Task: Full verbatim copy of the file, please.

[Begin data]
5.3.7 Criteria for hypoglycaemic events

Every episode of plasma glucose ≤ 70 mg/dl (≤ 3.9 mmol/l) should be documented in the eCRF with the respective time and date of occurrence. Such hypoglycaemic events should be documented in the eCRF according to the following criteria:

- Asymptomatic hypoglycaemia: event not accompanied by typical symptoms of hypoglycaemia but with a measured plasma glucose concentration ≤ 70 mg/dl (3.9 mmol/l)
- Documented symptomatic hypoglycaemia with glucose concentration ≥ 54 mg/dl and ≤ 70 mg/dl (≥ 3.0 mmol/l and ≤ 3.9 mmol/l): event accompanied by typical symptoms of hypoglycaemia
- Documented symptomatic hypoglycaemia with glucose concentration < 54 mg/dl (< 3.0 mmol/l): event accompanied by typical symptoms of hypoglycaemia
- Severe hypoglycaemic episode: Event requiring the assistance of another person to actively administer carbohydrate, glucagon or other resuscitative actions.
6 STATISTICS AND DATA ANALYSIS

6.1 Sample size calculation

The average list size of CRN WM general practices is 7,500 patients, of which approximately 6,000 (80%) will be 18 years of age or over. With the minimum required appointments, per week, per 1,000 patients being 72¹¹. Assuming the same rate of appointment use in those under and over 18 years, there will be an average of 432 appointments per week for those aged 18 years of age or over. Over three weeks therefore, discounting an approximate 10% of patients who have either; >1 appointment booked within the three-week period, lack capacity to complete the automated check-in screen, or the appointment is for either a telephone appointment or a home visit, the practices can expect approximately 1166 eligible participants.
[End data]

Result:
5.3.7 Criteria for hypoglycaemic events

Every episode of plasma glucose ≤ 70 mg/dl (≤ 3.9 mmol/l) should be documented in the eCRF with the respective time and date of occurrence. Such hypoglycaemic events should be documented in the eCRF according to the following criteria:

- Asymptomatic hypoglycaemia: event not accompanied by typical symptoms of hypoglycaemia but with a measured plasma glucose concentration ≤ 70 mg/dl (3.9 mmol/l)
- Documented symptomatic hypoglycaemia with glucose concentration ≥ 54 mg/dl and ≤ 70 mg/dl (≥ 3.0 mmol/l and ≤ 3.9 mmol/l): event accompanied by typical symptoms of hypoglycaemia
- Documented symptomatic hypoglycaemia with glucose concentration < 54 mg/dl (< 3.0 mmol/l): event accompanied by typical symptoms of hypoglycaemia
- Severe hypoglycaemic episode: Event requiring the assistance of another person to actively administer carbohydrate, glucagon or other resuscitative actions.
6 STATISTICS AND DATA ANALYSIS

6.1 Sample size calculation

The average list size of CRN WM general practices is 7,500 patients, of which approximately 6,000 (80%) will be 18 years of age or over. With the minimum required appointments, per week, per 1,000 patients being 72¹¹. Assuming the same rate of appointment use in those under and over 18 years, there will be an average of 432 appointments per week for those aged 18 years of age or over. Over three weeks therefore, discounting an approximate 10% of patients who have either; >1 appointment booked within the three-week period, lack capacity to complete the automated check-in screen, or the appointment is for either a telephone appointment or a home visit, the practices can expect approximately 1166 eligible participants.